2013 Honda Accord Sport

A bestseller gets a makeover

No matter how basic, boring, or slow a car may be; the Honda steering wheel and manual shifter (if equipped) can keep me happy in any traffic situation.
A bestseller gets a makeover

No matter how basic, boring, or slow a car may be; the Honda steering wheel and manual shifter (if equipped) can keep me happy in any traffic situation.

by Adi Desai | July 27, 2013


The Honda Accord has long since proven itself as one of the leaders in the industry. Not only is it right at the top of one of the most popular car segments, the Accord is a bestseller worldwide and an award winner year after year. Car & Driver Magazine does an annual 10-Best contest, in which the Accord has been an annual favourite for over 20 years straight. Being a sports car fanatic and auto enthusiast in my mid-twenties, I’ve never been overly interested in the four-door iteration of the Accord, nor has the thought of purchasing any its competitors (the Altima, Mazda6, etc.) crossed my mind. My personal needs aside, there’s something compelling my friends, neighbours, and colleagues to buy Accords left right and centre. I decided to test the redesigned 2013 Honda Accord Sport for the week to find out exactly what all the fuss is all about.


2013 Honda Accord Sport badge


Honda put me in a volume seller of theirs; the 4-door Sport equipped with the automatic (CVT) transmission. Even though some are better than others, I have yet to experience a CVT transmission that I thoroughly enjoyed. This Accord however, was a different story. It’s powered by the 2.4L inline 4-cylinder which puts out a modest 189 horsepower. The Sport trim has paddle shifters which simulate 7 different gear ratios in the transmission. I personally would prefer a conventional 5 or 6-speed automatic (if for some reason I couldn’t get the regular 6-speed manual version), but this CVT is amongst the best in the business. This transmission operates so seamlessly that its gear-less nature is quickly forgotten.

The 2.4L K24 4-cylinder motor isn’t blisteringly fast, but the horsepower and torque combination gets you going quickly enough. Cruising on the highway is just as effortless as dealing with the boneheads on the roads during rush hour. The Accord’s modest and down-to-earth nature is actually calming to a point of soothing. The steering is unsurprisingly precise; Honda handling has always been a sweet spot for me. No matter how basic, boring, or slow a car may be; the Honda steering wheel and manual shifter (if equipped) can keep me happy in any traffic situation.





The Sport model in the Accord sedan lineup is the next step up from the base LX. It’s my favourite Accord to look at, with its gorgeous 18″ alloy wheels, fog lights, and tasteful lip spoiler. My tester was the Obsidian Blue Pearl with the black cloth interior, which would also be the exact choice I would opt for if I were in the market. It also comes with Bluetooth connectivity, an 8″ LCD display which allowed me to easily navigate through albums and playlists on my iPod. I would prefer a hidden USB port so that my mobile device wouldn’t be out in the open when I leave the car parked, but that’s just me being picky. The front seats (that are extremely supportive, might I add!) are heated, with power adjustability on the driver’s side.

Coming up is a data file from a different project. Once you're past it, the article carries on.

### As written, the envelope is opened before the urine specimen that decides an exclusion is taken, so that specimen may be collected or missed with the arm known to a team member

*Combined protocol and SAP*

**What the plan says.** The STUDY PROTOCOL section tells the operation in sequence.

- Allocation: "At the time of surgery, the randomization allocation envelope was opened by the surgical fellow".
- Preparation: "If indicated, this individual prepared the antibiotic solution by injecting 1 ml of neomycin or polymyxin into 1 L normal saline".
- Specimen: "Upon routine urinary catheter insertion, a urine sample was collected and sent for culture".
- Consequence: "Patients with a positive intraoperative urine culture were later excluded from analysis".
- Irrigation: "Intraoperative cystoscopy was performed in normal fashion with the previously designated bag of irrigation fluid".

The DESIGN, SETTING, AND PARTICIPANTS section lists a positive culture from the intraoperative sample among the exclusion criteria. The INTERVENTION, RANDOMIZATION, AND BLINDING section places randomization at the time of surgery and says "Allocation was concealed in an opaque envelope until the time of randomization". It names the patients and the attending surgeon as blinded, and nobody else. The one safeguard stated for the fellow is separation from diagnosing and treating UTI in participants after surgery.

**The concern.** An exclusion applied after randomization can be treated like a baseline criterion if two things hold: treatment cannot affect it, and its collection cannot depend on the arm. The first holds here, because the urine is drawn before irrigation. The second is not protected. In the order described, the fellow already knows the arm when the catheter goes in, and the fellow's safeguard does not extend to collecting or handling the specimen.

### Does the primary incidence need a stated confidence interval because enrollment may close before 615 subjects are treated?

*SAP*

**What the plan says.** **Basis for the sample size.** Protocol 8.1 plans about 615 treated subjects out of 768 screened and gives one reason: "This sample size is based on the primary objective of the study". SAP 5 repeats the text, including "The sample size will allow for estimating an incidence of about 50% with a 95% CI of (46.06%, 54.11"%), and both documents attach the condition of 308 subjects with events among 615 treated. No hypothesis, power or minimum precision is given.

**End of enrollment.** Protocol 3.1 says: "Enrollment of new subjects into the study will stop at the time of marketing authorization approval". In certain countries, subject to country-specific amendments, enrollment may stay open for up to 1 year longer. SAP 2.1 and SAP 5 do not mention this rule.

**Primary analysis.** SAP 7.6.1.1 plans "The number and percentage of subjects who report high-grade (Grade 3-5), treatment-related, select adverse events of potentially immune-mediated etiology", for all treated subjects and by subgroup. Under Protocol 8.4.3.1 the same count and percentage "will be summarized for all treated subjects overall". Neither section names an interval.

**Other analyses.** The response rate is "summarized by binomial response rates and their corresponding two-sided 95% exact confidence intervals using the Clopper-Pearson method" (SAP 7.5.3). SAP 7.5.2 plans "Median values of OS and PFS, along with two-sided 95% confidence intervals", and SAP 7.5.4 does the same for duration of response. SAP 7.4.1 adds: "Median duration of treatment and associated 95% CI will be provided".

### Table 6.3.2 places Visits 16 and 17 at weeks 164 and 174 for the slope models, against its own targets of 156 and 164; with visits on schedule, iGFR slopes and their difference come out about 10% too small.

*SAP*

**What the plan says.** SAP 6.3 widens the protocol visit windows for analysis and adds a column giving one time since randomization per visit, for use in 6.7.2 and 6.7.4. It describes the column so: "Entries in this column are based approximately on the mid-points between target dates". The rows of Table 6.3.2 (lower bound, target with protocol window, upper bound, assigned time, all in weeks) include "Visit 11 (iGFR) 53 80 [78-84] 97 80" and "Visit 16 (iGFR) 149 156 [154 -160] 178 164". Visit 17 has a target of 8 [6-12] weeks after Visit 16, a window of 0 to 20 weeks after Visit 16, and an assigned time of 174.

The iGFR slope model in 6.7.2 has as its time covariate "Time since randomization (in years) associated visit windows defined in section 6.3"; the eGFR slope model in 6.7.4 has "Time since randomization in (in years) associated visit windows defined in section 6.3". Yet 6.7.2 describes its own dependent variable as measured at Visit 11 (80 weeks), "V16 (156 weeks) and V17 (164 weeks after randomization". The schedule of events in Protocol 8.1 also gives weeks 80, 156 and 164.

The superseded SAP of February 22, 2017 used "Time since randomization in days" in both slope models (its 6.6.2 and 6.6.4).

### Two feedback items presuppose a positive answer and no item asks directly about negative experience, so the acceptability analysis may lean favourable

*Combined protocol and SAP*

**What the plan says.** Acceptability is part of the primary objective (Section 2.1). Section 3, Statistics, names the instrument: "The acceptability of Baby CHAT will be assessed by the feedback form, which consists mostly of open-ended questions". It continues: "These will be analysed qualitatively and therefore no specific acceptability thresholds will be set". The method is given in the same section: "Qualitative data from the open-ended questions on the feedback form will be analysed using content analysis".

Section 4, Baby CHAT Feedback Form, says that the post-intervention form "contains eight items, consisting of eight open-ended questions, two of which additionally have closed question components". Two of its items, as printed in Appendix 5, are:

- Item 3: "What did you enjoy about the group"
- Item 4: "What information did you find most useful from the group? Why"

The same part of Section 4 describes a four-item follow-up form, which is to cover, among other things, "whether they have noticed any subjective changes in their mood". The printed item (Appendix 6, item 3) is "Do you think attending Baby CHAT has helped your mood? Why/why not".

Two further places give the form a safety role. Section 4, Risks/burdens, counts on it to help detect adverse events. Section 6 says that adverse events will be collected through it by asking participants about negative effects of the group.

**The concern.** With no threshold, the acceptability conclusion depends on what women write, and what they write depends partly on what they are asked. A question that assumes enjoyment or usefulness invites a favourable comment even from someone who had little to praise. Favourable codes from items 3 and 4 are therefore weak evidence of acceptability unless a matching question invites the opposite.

An interesting feature worth noting is that even though the Accord Sport is a relatively basic model, it comes equipped with a reverse camera as standard equipment! The Ecological Drive Assist System, toggled by means of the “Econ” button located on the dashboard, controls the throttle response, climate control system, and transmission to allow for more efficient driving. This in turn obviously saves fuel. I spent the majority of my test week with this feature enabled, and averaged 7.8L/100km in combined driving. Not bad at all for a big 4-door that I wasn’t hypermiling.


2013 Honda Accord Sport instrument cluster


Everything about the 2013 Accord is simplistic and easy. I would definitely like for Honda to develop their multimedia system to be a bit easier to use, but I’m not necessarily complaining. My neighbour has just purchased the manual transmission model of this car, and I can’t say he made a bad choice. With the stick, the Sport is a hair over $25,000. Factor in an extra $1,000 for the CVT “option”, but I can’t see why you would want to unless your significant other isn’t willing to drive manual.


It seems that in the past couple years, there are tons of new players in the market. Cars I feel are truly worthy competitors to the Accord include the new Mazda6, the Toyota Camry, the Kia Optima, and the Ford Fusion. We compared the more-expensive Accord Touring to the Mazda6 GT earlier this year, and found it essentially a draw. Even though the Sport is lacking a few of the toys that the Touring has, its availability with the row-your-own-gears transmission makes it a much better candidate against the rest of the pack. Honda should be proud; this new car is a job well done.


2013 Honda Accord Sport Gallery


See Also:

2014 Mazda6 GT 6-speed

2013 Volkswagen Passat TDI

2013 Ford Fusion EcoBoost




Vehicle Specs
Engine Size
Horsepower (at RPM)
Torque (lb-ft.)
Fuel Efficiency (L/100km, City/Highway/Combined)
Observed Fuel Efficiency (L/100km)
Cargo Capacity (in L)
Base Price (CAD)
As-Tested Price (CAD)
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About Adi Desai


Adi has been living his childhood dream ever since he launched DoubleClutch.ca Magazine in 2012. He's also an award-winning pianist, so if you can't find him behind the wheel or tinkering on one of his many toys, he's either binging The Office or playing his baby grand piano.

Current Toys: '07 V8 Vantage 6MT, '97 550 Maranello, '91 Diablo, '91 911 Carrera, '04 S2000, '00 M5, '90 Camry AllTrac, '09 LS 460 AWD, '24 LC 500 Performance